Why this story matters:
With little evidence of progress, Balkan countries are not moving forward on the path toward democracy. And the European Union doesn't seem to care.
Indecisive mediation in the exhausting Macedonian political crisis, for example, demonstrated a need for stronger engagement of the EU in the region. And it served as a warning of how fragile peace is.
Even longer and more dreadful has been the Bosnian deadlock, which has paralyzed the country and driven its citizens to madness or immigration. It will take substantial outside intervention to break through this dam.
Sorry, EU, but sporadic press statements that express your "concerns" and "warnings" do us no good. The EU's weak responses to blatant human rights violations and crimes allow unaccountable politicians to multiply and corruption to grow.
In the meantime, the EU accession process is going nowhere. And so is the region's stability.
Details from the story:
- Watchdog organization Freedom House released its findings about the Balkans earlier this month in its annual global assessment of political and civil rights published.
- Bosnia and Herzegovina, Montenegro, Kosovo, Macedonia and Albania have been labelled as "partly free“ countries.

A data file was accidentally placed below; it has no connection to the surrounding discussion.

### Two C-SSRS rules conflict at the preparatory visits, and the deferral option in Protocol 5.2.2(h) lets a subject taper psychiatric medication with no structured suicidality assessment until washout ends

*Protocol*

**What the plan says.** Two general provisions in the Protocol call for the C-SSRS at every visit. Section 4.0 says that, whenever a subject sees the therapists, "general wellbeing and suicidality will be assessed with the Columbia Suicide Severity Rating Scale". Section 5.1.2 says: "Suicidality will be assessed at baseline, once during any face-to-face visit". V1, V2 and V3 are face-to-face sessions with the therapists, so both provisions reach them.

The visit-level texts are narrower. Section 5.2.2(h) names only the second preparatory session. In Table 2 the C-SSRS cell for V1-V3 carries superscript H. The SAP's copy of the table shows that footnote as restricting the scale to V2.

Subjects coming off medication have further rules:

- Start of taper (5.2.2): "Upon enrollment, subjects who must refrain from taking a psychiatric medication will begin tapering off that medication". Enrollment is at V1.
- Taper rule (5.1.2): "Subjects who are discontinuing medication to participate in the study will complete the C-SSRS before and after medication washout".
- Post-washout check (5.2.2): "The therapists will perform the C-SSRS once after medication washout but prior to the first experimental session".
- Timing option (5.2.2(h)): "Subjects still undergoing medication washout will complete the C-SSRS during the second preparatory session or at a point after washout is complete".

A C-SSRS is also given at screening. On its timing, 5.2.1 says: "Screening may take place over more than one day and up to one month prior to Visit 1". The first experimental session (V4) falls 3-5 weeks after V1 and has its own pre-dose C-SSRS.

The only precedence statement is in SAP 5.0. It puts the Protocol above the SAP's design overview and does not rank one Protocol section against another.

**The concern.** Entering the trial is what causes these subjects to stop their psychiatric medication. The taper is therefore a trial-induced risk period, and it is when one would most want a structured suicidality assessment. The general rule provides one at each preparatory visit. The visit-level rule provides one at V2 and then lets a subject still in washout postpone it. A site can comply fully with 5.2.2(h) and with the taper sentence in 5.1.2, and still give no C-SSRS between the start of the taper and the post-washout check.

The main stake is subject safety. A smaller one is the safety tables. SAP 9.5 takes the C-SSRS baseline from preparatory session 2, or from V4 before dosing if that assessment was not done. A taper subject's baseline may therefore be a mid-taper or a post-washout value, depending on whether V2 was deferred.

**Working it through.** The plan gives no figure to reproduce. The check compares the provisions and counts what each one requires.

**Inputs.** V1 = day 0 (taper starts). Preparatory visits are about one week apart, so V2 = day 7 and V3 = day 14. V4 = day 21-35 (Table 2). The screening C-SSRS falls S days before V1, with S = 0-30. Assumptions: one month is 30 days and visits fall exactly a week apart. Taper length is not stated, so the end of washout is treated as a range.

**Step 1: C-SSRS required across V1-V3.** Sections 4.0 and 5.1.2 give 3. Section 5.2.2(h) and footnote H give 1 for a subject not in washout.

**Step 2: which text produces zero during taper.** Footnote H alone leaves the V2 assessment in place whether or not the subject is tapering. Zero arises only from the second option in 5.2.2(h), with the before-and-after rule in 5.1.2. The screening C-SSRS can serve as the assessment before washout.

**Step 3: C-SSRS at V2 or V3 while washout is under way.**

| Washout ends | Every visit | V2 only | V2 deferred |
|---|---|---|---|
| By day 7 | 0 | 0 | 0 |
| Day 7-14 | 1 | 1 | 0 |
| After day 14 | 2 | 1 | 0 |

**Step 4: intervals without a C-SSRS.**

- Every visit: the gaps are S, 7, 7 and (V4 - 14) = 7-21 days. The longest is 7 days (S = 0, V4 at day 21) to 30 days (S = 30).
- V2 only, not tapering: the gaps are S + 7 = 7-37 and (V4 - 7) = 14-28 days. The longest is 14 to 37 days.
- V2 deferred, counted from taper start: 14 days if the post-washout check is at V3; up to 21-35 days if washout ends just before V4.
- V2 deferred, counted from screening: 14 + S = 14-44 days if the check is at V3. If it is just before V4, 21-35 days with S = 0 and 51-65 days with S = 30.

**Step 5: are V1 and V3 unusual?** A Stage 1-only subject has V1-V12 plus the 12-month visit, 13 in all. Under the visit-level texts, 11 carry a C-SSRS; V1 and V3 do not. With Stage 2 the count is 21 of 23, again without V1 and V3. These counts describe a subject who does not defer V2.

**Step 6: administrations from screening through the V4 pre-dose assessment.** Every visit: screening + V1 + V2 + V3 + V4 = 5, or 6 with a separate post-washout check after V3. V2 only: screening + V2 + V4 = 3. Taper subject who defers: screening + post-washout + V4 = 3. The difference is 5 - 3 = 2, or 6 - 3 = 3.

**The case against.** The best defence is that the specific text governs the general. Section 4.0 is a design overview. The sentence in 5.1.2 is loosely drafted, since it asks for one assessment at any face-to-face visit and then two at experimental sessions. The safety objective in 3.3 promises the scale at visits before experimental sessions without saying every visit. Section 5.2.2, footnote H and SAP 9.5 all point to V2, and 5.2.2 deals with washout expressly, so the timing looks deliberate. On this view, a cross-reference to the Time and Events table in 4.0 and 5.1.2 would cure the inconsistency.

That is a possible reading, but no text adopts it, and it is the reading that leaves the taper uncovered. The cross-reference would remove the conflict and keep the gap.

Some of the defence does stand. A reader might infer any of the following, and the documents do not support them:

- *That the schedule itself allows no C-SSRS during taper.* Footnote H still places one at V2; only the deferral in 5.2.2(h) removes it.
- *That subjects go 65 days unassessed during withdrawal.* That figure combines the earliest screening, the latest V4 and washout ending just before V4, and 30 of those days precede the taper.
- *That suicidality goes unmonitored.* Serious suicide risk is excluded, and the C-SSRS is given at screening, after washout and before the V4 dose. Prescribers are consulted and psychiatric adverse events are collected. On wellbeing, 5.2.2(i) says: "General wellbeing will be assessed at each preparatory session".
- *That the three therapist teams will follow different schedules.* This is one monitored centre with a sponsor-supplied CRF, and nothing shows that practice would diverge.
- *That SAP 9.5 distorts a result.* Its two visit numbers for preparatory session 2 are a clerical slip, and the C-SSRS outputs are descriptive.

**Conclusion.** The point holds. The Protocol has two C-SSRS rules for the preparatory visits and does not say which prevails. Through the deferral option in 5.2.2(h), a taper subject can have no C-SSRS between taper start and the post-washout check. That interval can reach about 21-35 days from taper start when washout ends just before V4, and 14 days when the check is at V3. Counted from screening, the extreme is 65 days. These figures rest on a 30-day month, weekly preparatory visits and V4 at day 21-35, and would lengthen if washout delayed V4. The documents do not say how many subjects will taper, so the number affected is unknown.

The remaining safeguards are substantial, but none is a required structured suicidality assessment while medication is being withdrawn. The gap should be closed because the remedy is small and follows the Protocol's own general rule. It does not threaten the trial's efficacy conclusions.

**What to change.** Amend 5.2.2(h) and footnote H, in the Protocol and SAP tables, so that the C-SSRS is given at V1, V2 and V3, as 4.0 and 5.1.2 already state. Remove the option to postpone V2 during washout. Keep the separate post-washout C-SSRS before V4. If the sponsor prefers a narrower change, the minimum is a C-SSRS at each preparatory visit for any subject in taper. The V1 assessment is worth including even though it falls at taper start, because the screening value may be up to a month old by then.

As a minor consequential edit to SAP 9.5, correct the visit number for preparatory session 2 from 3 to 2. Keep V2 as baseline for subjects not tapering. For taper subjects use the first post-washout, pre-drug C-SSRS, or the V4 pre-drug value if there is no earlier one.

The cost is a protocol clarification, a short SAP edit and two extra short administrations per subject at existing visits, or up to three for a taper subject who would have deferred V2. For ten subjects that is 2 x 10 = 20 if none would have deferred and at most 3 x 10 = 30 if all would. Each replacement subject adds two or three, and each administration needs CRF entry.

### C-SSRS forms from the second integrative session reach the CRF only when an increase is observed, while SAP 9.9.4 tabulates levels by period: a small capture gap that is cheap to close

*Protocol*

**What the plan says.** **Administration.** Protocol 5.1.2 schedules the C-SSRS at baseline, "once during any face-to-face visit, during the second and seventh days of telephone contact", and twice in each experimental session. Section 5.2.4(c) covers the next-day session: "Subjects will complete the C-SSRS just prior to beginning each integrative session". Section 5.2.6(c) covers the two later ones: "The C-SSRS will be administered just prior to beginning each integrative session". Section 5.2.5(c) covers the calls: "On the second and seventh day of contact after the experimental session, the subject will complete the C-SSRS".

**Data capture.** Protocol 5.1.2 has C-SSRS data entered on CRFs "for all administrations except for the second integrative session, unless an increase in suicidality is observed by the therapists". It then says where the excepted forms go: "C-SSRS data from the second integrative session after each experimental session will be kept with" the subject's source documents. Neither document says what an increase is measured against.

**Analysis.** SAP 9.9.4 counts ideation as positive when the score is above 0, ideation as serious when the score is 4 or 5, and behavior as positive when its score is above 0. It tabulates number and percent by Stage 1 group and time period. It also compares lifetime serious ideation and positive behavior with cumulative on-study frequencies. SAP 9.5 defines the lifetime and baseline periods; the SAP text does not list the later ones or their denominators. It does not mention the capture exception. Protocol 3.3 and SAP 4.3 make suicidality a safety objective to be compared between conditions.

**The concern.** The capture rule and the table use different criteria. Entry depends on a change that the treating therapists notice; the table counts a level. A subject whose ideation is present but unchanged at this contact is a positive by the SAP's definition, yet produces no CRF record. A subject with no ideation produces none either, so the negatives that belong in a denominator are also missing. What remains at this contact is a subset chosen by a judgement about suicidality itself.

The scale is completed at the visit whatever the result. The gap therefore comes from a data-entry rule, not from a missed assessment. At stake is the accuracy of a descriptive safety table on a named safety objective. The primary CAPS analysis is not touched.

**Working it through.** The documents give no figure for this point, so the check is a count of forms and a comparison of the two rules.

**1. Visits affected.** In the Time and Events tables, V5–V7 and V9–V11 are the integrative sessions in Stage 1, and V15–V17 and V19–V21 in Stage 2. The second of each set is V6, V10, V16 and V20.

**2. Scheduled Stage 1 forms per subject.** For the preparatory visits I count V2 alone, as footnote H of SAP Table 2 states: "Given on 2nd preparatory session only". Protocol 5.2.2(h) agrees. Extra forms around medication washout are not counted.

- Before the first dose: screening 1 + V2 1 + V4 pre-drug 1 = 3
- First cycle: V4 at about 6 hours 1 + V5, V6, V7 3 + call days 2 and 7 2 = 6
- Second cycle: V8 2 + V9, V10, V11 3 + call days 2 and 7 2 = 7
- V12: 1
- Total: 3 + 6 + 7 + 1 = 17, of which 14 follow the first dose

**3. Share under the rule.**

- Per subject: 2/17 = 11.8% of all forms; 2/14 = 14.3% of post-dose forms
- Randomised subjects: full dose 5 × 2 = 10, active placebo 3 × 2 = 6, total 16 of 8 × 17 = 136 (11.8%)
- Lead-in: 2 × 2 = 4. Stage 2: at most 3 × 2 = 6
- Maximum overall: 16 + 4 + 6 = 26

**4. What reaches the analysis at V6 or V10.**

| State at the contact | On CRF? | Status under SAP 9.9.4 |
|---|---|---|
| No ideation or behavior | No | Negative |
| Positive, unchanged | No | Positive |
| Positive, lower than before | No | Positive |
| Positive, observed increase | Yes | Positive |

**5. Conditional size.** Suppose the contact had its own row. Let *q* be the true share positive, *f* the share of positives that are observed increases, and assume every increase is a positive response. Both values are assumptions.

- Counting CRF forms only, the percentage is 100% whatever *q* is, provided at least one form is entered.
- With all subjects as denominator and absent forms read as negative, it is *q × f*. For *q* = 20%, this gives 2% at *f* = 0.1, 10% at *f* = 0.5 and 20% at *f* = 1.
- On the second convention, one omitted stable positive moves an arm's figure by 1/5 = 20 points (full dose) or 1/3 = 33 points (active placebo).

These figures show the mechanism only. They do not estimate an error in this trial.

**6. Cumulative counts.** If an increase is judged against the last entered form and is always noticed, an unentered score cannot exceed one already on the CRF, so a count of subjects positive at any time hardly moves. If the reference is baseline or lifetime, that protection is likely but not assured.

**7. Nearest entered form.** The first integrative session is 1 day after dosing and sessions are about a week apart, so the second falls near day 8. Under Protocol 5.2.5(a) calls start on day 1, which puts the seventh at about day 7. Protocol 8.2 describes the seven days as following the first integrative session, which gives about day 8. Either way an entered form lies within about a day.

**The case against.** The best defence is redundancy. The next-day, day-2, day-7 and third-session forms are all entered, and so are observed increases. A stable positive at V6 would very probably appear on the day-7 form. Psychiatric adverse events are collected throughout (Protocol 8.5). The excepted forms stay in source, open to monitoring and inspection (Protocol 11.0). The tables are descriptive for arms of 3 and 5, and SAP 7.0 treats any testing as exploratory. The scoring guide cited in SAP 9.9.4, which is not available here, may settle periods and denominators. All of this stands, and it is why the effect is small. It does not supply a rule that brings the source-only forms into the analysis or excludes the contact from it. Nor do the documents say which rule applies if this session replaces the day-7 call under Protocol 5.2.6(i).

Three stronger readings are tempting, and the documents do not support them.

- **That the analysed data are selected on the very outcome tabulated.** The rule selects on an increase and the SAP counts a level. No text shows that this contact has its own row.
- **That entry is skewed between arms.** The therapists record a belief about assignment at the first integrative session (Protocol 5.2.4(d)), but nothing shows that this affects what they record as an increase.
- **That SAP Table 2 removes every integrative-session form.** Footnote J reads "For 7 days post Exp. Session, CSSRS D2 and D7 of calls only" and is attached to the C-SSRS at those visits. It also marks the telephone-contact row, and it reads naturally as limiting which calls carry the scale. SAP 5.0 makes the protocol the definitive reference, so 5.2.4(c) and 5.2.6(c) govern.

- Serbia fell in the group's freedom ranking due to President Aleksandar Vučić's continued consolidation of power, politicization of law enforcement, and attempts to undermine critical journalists with financial investigations and smears in government-friendly media.
- Macedonia is considered one of the "countries to watch" in 2018. A new government came to power after years-long political and institutional crises that polarized the country and threatened its fragile inter-ethnic relations.
- The report noted that Macedonia's "democratically elected, ethnically inclusive government is seeking to root out corruption and other systemic abuses that grew worse under its scandal-plagued predecessor."
- The so-called "Bosnian deadlock" results from the Dayton agreement, which ended the war by creating a state divided between Serbs (Republika Srpska) and Bosnians and Croats (the Federation of Bosnia and Herzegovina).
- Bosnia and Herzegovina has a rotating presidency alternating between ethnic groups.
- It is nowhere near political unification because of paralyzing conflicts between its leading factions.